Monitor Audio Gold 300 Loudspeaker

Style Meets Substance

Equipment report
Monitor Audio Gold 300
Monitor Audio Gold 300 Loudspeaker

A question for audiophiles: Does the word “lifestyle” give you pause when it comes to hi-fi gear? If a loudspeaker looks a bit too elegant, do you tend to question its sonic bona fides in relation to how much time, attention, and budget went into its design and finish? If so, be forewarned. In the case of Monitor Audio loudspeakers—and the company’s other offerings (such as integrated amps, streaming products, soundbars, and even soundframes!)—equal emphasis is placed on both great sound and visual appeal.

Although the British-owned-and-managed company has been in business for more than four decades, the brand is still somewhat under the radar in the U.S., but that’s likely about to change. Monitor Audio has increased its presence at U.S.-based hi-fi shows, and this year’s CES saw the debut of its flagship Platinum PL500 II loudspeakers, which delivered remarkably high-end (think Raidho-like) sound and style well beyond its $29k price. (Even JV was impressed by them! He gave them a shout-out in his show report, calling them the “surprise of CES.” I, too, was impressed by the PL500 II’s and will be reviewing them in an upcoming issue.)

Monitor Audio’s loudspeakers are divided into tiered categories whose precious-metal names are reminiscent of credit-card designations (and in keeping with the lifestyle aspects of the brand’s image): Bronze, Silver, Gold, and Platinum. Which brings us to the loudspeaker under review, the Monitor Audio Gold 300, which is the top model (alongside the Gold C350 for home-theater) in the eight-speaker Gold lineup. Given its build-quality, applied technologies, and high-end finishes, its $5699 (more for piano ebony finish) pricing seems fair. Far from frivolous, this model delivers style and substance in spades or, er, diamonds. It’s an elegant three-way floorstander featuring a pair of 6.5" bass drivers, one 4" midrange, and a high-frequency ribbon transducer that, according to company specs, has a frequency response extending from below 30Hz to over 60kHz!

Monitor Audio’s Dean Hartley is the principal designer behind both the Platinum PL500 II and the Gold 300 and works closely to develop innovative technologies with the company’s engineering group, including the acoustic team (five people with three electronic engineers, six product designers, and five general project engineers). Dean is present for every listening session throughout product development as well. [I had lunch with Dean at the recent CES, and was greatly impressed by Monitor Audio’s driver and enclosure technology, as well as by the company’s dedication to sound quality. —RH]

A plethora of proprietary technologies has been employed inside the Gold 300, many with trademarked names, most notably the C-CAM (Ceramic-Coated Aluminum/Magnesium) alloy metal-dome drivers. Metal may not be an easy material to work with, but Monitor Audio is among the pioneers of metal-cone driver technology and has been using it for the past 20 years. Here, the complement includes a C-CAM ribbon tweeter and C-CAM (with RST, no less) bass and midrange. Melding impressive sound with cool-looking functional design, the drivers’ shiny metallic surfaces have small, round dimples in a graduated pattern that makes them resemble a kind of space-age honeycomb. Other trademarked elements are Pureflow Silver internal cabling and HiVe II port technology that is said to smooth airflow for improved transient response and tighter bass with improved tonal accuracy. The driver systems use single-bolt-through construction for decoupling from the baffles and (per company claims) to increase front-to-back cabinet bracing and stability.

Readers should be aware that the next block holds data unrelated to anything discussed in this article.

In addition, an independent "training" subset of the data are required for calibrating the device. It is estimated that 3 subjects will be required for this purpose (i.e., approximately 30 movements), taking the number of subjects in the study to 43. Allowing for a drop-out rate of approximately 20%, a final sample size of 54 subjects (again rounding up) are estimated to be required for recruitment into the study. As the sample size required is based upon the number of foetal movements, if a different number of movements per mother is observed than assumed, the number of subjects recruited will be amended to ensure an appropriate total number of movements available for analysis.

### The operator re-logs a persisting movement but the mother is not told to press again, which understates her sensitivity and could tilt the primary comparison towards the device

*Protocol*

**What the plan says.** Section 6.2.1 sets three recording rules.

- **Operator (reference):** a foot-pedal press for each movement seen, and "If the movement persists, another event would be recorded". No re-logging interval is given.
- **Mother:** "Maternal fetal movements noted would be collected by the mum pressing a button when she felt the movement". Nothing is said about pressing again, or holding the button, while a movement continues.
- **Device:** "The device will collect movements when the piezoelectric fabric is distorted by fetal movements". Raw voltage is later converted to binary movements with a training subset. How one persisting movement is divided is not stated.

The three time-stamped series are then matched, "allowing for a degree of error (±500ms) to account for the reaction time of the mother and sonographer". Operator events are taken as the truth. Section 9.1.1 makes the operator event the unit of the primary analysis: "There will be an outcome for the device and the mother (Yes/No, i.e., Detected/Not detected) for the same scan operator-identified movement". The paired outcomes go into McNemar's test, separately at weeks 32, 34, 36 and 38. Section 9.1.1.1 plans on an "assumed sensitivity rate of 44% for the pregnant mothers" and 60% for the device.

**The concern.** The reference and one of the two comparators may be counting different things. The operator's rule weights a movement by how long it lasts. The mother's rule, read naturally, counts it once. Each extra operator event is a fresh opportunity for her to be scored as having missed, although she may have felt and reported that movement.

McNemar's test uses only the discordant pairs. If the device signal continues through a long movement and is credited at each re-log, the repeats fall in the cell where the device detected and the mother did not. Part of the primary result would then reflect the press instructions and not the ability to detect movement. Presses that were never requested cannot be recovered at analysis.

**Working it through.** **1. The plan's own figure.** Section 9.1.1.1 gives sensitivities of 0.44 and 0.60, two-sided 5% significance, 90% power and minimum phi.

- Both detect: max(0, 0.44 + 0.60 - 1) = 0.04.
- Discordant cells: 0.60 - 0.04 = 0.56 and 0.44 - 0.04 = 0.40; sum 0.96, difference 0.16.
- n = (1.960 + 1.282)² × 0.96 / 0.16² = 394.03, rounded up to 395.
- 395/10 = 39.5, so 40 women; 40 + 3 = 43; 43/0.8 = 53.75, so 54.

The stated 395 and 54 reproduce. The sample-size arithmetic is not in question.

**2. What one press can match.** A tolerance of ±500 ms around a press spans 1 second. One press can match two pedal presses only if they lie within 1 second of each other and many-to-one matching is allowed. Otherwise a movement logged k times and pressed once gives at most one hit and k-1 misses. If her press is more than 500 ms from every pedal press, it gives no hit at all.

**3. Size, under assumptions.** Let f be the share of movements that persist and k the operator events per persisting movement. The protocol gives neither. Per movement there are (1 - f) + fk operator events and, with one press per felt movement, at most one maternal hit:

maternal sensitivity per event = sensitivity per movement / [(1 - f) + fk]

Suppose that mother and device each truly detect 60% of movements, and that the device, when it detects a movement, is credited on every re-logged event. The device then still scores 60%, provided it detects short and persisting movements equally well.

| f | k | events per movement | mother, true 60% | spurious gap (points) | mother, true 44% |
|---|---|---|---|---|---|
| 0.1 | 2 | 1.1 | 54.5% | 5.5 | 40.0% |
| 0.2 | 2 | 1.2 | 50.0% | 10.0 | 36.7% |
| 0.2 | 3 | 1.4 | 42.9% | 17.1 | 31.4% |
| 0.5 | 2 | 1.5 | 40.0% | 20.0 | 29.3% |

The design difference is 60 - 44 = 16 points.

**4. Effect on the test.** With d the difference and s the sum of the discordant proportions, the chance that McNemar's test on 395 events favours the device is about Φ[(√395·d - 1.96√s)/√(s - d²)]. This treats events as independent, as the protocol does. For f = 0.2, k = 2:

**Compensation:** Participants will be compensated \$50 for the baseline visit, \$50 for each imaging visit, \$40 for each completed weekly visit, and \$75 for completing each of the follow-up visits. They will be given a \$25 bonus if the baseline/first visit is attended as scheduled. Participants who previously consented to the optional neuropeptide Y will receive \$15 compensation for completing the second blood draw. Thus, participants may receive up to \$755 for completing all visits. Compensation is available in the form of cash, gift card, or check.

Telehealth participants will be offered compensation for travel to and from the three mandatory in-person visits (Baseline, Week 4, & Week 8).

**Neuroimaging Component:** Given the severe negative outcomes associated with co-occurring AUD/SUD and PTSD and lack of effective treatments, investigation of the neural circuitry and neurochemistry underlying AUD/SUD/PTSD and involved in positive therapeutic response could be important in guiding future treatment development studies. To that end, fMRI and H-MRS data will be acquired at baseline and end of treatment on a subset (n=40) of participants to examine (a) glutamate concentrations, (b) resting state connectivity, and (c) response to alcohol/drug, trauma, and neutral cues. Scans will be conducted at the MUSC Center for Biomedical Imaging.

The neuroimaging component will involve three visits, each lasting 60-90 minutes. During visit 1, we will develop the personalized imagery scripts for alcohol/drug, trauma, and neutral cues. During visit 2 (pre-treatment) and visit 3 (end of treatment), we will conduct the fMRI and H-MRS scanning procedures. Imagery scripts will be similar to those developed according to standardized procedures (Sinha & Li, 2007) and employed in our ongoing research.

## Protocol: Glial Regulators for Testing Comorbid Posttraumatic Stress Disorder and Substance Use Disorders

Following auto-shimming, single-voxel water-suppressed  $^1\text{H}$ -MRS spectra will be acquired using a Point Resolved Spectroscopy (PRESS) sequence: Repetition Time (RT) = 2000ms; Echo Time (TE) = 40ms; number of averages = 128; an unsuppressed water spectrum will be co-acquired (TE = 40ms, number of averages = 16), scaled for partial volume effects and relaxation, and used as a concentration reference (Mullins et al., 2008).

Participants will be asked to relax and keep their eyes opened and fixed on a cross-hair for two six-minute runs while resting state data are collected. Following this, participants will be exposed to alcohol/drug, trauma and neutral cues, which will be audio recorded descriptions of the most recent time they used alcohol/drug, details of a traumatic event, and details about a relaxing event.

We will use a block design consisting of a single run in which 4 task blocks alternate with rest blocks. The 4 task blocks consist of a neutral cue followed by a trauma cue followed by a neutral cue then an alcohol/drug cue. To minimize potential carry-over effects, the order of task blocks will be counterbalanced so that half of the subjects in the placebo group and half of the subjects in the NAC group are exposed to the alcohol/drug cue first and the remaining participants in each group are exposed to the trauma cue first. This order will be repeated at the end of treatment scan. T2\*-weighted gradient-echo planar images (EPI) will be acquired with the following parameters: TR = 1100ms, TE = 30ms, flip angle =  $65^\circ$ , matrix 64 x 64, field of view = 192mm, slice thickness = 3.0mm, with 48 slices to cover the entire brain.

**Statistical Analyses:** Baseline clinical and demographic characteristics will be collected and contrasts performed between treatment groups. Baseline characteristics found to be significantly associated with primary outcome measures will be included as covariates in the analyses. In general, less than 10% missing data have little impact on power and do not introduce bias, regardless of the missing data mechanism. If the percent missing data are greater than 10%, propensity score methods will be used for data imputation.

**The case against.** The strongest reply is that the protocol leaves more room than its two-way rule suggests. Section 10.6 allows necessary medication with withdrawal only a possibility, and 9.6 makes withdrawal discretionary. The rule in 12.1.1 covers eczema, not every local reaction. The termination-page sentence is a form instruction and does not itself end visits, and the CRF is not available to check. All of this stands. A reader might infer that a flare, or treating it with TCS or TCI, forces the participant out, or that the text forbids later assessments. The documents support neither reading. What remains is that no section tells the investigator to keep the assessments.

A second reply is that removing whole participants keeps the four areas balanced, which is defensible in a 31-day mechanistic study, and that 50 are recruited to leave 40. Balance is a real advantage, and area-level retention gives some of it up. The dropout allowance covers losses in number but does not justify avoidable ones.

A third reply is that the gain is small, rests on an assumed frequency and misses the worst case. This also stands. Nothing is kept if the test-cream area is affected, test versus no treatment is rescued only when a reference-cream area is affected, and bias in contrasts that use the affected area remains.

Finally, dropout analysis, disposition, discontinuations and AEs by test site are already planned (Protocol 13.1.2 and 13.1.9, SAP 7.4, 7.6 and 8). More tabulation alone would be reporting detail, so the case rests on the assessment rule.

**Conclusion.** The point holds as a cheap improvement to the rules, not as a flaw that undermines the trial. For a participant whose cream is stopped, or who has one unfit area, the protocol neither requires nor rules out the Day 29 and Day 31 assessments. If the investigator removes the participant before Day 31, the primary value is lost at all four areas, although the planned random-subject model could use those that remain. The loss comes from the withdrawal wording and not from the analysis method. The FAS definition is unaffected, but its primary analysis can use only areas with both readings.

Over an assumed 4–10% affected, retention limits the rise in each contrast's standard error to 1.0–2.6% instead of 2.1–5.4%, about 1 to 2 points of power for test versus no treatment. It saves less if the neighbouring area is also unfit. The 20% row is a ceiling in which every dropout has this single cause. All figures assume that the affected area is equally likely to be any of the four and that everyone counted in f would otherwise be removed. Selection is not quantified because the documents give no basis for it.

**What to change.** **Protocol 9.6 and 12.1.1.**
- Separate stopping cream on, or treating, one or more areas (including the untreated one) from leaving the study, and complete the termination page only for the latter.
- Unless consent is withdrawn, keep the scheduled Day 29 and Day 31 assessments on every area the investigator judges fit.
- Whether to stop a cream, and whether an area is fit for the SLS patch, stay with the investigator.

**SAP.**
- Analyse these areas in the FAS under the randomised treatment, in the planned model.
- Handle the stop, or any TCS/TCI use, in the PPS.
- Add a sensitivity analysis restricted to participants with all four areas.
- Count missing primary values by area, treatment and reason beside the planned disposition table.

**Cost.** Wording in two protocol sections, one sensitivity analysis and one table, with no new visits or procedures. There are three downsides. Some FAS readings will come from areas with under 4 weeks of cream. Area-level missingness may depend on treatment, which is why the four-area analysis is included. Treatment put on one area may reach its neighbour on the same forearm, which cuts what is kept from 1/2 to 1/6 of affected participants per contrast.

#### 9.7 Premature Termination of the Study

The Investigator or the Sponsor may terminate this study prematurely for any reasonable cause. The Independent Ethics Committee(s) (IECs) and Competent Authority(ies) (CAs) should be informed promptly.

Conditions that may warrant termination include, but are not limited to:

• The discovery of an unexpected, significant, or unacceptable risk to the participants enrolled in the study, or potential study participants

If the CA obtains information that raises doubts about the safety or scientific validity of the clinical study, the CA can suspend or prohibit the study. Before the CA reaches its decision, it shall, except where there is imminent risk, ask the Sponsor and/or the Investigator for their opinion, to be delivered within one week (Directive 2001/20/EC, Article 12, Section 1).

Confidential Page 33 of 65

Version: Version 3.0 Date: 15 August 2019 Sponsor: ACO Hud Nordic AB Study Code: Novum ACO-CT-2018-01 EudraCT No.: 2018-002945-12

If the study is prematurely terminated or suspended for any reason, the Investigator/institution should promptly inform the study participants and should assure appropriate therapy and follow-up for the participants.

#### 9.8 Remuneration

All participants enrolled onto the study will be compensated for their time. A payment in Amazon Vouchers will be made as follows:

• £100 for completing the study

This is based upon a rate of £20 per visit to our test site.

The Gold 300’s smooth curved enclosure not only looks attractive, but is also said to reduce standing waves. As befits a modern-day high-quality speaker, the MDF cabinet features radial- and cross-bracing for greater rigidity. The speaker is available in four luxe-looking finishes—a dark walnut wood veneer, or high-gloss piano finishes in black, white, or ebony. Generally speaking, I’m a non-grille gal, but the ones here attach discreetly with “invisible” magnets for an unobtrusive and streamlined appearance.

My review samples arrived in piano black lacquer, which nicely accentuated those futuristic-looking embossed metallic drivers. If this speaker had a dress code, it would be black tie. Of all the loudspeakers I’ve had in my systems at home, none has received more compliments than the ultra-high-gloss Gold 300. Even friends who aren’t audiophiles have been wowed by the speaker’s fine looks—and in short order, its superb sound impressed them in equal measure. But before I describe the 300’s sonics in greater detail, let’s talk a bit about setup.

The Gold 300s come with black-metal X-shaped bases with screw-in feet or floor spikes that connect via locking nuts and washers at each of the bases’ four end-points. After attaching those bases—which (luckily for me) was a straightforward assembly process using the bolts and Allen wrench included—I toed the speakers in slightly and positioned them roughly 8 feet from my listening-room sweet-spot and approximately five feet from the rearwall. Generally, this placement delivered immediacy, impact, and excitement, even at tempered volumes. Depending on what I was listening to—or in some cases listening for—I also spent some time sitting and standing farther away from the speakers (between 10 and 12 feet). This additional distance brought forth a greater overall sense of blended cohesion and coherence among the drivers. (Happily, my listening room is large and deep enough that I can afford to move my sofa back a couple of feet.) In fact, my only real criticism with this transducer was its fairly directly frontal projection at relatively close range. But as noted, some distance took care of this.